Nimble Game Development: Another Kind Of Agile

In my last post I wondered why Agile emerged in the software business, rather than in another field. I still wonder about this, but in the meantime, something happened that made me think that “we’re not the only ones”.

The new field? Video games.

And I’m not talking about the production side, which is obviously software. I’m talking about the creative process.

You probably know by now that I’m a proud gamer, and as such, I listen to gaming podcasts. Among them: Irrational Interviews. The latest featured an interview with gaming greats Ken Levine and Amy Hennig. Both creative directors of ground breaking games that were financially successful as well. If you’re a gamer, and don’t listen to this, do.

Anyway, both Ken and Amy talked about the creative and writing processes. It was less about the software development itself. Yet, without mentioning the word, I kept hearing in my head “agile”.

Here are a couple of examples (I’m not using direct quotes, tried and failed).

Collaboration and teams

  • Ken said he realizes he doesn’t have good project management skills, for example, so he has other people on the team who do.
  • They recognize that the work of a creative director is for far more than one person. The team helps. It’s a group effort, and the game story is tempered by everyone on the team. (not just the product owner)
  • Working in a team is not about control, it’s about humility. Nobody wants to work with a dictator. (whole team)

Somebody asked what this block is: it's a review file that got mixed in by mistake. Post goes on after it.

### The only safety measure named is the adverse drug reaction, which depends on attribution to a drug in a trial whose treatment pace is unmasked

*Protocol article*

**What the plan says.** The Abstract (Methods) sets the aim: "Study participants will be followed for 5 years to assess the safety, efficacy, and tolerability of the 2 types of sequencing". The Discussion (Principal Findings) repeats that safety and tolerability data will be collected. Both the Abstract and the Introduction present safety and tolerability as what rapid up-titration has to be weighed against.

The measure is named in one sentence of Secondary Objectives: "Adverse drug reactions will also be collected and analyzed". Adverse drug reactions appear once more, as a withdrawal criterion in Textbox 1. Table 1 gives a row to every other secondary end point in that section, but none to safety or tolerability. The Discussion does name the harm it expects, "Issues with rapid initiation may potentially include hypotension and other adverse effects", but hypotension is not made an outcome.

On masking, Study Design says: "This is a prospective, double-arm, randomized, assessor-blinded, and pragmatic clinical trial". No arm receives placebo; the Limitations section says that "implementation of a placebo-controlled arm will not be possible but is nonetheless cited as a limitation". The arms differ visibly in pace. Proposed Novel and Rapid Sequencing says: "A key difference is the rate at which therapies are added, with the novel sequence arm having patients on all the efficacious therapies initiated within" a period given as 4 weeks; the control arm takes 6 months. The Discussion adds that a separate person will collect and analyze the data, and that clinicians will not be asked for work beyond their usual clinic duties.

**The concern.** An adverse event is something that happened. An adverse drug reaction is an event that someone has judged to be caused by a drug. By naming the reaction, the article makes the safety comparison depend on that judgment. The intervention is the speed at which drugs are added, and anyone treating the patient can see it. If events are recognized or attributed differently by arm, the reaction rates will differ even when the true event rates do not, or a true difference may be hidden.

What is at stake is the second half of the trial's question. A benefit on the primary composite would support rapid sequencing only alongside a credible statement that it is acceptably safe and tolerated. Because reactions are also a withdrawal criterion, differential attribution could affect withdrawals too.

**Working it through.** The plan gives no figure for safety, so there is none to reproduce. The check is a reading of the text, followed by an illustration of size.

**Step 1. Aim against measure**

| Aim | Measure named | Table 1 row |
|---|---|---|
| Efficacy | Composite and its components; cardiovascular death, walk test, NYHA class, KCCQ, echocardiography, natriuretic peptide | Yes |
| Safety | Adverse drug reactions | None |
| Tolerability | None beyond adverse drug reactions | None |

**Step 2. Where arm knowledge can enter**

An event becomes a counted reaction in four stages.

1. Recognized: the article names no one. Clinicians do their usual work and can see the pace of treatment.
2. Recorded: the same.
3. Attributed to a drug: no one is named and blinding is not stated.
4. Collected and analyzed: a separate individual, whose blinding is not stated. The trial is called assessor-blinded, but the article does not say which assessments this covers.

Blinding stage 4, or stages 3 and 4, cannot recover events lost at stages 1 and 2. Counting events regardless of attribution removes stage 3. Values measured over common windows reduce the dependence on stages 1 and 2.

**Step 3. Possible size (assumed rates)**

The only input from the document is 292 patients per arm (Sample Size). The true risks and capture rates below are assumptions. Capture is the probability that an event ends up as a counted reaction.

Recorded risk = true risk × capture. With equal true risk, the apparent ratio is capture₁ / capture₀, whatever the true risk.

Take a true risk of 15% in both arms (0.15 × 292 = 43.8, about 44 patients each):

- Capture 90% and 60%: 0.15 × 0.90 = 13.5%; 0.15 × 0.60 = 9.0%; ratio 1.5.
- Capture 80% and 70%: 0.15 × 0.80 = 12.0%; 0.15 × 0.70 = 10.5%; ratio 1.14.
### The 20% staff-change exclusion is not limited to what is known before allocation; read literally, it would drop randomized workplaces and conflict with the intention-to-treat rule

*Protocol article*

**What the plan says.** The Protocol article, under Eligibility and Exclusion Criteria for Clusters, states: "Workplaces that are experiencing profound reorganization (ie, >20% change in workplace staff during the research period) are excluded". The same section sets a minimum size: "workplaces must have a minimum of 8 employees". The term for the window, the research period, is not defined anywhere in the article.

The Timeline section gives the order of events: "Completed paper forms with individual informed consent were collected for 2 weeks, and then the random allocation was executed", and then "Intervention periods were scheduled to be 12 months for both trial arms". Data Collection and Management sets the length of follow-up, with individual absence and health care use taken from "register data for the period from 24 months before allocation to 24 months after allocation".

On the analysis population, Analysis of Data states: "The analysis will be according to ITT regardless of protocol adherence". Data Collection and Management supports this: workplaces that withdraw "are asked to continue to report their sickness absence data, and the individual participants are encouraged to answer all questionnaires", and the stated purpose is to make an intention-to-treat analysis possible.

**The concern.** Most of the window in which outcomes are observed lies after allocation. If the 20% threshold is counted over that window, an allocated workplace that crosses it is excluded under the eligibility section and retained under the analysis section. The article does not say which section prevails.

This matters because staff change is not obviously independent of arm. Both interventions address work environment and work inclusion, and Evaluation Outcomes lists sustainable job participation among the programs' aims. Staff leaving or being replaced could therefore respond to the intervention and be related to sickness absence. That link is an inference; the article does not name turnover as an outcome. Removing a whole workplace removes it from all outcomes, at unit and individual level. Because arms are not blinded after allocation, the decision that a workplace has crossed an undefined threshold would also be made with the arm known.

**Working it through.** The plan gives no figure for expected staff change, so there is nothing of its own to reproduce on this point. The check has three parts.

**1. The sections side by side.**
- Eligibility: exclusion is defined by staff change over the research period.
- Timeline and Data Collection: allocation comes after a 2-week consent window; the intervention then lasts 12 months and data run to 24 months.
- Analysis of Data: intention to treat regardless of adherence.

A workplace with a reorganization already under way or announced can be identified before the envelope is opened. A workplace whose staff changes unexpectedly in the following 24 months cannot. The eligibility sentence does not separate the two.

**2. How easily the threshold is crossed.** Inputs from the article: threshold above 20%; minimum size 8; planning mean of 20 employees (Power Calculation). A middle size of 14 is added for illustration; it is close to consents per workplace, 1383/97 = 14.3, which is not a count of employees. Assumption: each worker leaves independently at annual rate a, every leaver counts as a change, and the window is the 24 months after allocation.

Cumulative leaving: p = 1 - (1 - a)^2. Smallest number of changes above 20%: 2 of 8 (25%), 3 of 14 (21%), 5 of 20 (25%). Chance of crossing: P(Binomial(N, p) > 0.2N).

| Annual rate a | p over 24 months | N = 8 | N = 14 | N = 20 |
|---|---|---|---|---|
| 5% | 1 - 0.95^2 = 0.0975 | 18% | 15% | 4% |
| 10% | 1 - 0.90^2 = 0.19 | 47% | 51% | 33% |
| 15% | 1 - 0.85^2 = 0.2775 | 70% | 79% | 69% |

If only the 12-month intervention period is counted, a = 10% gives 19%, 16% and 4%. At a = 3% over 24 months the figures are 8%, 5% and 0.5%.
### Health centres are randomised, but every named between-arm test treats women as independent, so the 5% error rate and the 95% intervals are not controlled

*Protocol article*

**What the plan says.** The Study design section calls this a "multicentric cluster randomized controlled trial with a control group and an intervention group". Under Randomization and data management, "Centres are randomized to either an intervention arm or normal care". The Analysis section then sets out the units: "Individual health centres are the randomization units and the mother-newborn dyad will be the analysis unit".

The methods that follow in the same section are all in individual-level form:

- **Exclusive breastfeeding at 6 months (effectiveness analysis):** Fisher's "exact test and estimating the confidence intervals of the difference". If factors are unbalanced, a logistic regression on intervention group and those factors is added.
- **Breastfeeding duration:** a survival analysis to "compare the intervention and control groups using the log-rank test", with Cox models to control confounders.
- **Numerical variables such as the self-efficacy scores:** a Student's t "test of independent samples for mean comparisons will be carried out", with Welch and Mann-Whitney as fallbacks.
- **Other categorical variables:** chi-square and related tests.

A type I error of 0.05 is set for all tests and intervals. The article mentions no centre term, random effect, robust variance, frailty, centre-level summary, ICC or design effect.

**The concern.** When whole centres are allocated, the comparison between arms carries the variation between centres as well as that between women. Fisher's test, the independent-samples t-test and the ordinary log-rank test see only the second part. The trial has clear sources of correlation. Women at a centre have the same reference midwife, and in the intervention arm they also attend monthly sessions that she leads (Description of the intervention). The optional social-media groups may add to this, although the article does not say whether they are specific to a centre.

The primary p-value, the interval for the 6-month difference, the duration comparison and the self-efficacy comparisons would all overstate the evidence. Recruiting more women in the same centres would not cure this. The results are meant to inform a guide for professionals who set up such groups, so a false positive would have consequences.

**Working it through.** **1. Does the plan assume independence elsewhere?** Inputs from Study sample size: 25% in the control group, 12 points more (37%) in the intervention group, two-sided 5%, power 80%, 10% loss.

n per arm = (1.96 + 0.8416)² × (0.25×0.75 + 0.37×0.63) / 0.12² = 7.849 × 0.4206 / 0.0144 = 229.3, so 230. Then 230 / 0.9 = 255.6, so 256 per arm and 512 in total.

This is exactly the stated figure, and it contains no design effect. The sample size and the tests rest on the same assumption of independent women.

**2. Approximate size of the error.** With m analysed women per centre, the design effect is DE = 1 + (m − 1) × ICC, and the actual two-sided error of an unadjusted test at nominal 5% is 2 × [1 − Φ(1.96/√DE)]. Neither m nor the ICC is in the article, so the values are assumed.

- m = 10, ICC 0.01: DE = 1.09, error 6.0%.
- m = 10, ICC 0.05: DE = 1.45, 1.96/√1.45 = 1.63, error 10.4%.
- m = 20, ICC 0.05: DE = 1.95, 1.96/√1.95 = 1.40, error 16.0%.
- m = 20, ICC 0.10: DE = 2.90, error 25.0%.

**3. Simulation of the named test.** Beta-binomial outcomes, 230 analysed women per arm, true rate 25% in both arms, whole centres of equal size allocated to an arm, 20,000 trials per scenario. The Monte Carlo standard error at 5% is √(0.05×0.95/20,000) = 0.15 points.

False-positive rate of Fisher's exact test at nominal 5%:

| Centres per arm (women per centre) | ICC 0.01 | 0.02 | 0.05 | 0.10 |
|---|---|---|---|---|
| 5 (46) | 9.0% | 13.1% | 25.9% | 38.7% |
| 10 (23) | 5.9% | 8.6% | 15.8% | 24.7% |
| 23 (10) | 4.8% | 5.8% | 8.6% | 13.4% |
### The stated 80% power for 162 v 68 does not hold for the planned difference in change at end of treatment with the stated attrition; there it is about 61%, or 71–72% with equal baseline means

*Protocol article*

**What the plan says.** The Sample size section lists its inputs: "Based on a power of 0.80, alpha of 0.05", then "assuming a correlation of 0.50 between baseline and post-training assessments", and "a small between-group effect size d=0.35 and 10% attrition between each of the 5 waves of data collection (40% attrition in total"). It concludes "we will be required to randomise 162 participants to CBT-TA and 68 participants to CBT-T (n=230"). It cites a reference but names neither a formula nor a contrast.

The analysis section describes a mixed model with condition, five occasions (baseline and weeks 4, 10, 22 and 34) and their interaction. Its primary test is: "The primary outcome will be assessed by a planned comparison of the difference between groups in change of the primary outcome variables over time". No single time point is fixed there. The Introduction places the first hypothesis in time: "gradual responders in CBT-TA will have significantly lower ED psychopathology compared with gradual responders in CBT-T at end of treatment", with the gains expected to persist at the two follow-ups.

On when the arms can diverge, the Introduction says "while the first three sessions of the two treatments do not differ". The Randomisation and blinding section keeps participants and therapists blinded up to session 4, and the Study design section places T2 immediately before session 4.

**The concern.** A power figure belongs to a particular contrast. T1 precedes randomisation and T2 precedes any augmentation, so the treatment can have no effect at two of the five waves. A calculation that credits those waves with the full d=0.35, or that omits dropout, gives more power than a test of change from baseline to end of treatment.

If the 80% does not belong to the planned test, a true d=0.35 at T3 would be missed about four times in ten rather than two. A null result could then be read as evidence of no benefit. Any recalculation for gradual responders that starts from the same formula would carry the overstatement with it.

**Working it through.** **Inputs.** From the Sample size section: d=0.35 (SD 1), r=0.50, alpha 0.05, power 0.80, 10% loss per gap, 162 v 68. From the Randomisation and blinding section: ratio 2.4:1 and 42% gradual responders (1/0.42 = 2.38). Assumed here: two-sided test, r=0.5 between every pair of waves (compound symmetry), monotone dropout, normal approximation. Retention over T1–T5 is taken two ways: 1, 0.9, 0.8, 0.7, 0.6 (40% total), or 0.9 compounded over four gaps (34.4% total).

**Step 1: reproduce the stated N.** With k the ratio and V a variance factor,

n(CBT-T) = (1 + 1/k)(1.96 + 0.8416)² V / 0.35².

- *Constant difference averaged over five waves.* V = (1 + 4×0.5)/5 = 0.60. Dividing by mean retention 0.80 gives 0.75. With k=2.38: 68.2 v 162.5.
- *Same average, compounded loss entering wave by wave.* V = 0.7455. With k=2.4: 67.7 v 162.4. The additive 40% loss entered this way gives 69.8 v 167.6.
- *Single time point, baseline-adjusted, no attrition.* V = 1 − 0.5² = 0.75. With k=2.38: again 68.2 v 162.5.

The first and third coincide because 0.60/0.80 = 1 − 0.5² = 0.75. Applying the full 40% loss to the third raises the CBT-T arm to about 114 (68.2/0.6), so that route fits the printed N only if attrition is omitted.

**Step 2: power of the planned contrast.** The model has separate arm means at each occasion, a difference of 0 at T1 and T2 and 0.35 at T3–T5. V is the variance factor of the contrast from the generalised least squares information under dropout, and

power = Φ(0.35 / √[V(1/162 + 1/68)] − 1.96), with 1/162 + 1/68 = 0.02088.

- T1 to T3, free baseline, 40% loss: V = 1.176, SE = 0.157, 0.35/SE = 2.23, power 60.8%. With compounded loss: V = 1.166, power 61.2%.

• Always think: How can we do our job better?

Embracing uncertainty

  • Amy said you have to be “Nimble”. (Get it?)
  • The most easy thing to change is the story that hasn’t been written yet. Everything that was recorded or created is done. It may not be relevant as we progress. You flesh out the roadmap as you go, based on what the team can accomplish. (
  • Creating the game, throughout production is working without a net.
  • You got to have faith in yourself, even if you’re not sure how you’re going to get to that scene, or the one after it.
  • I want the feedback, but gamers don’t know what they want until we see it. Until people don’t experience the game, they tend to want the thing they’ve seen before (customers are like this everywhere, I guess)

Planning and execution

  • Coming up with a great game idea is very small piece of the process, execution is key.
  • The whole game story (sometimes up to 20 hours) is in your head, you cannot plan anything that large in details. (No big design up front)
  • The process includes inventing and adaption. It’s “experimentation engineering”.  The story creation process is iterative, adapting the story and figuring the game mechanics  over time. The whole story forms very late. There’s no point in putting a milestone of "story complete" on the Gantt chart.
  • You’re in production from day one until the end. The team cannot wait for “the plan”, otherwise you burn salaries and moral sinks.
  • I never write anything unless it’s going in the game. I don’t write backstories. (read: documentation).

When I asked why agile evolved in software, Lior Friedman answered “Pain”. But if we look at this example, the pain exists not just in our field. And the people developed their own flavor of agile (or “nimble”) for their pain.

I’m still holding my verdict until I find out what the accountants do.

Or until I find out they are immune to pain.

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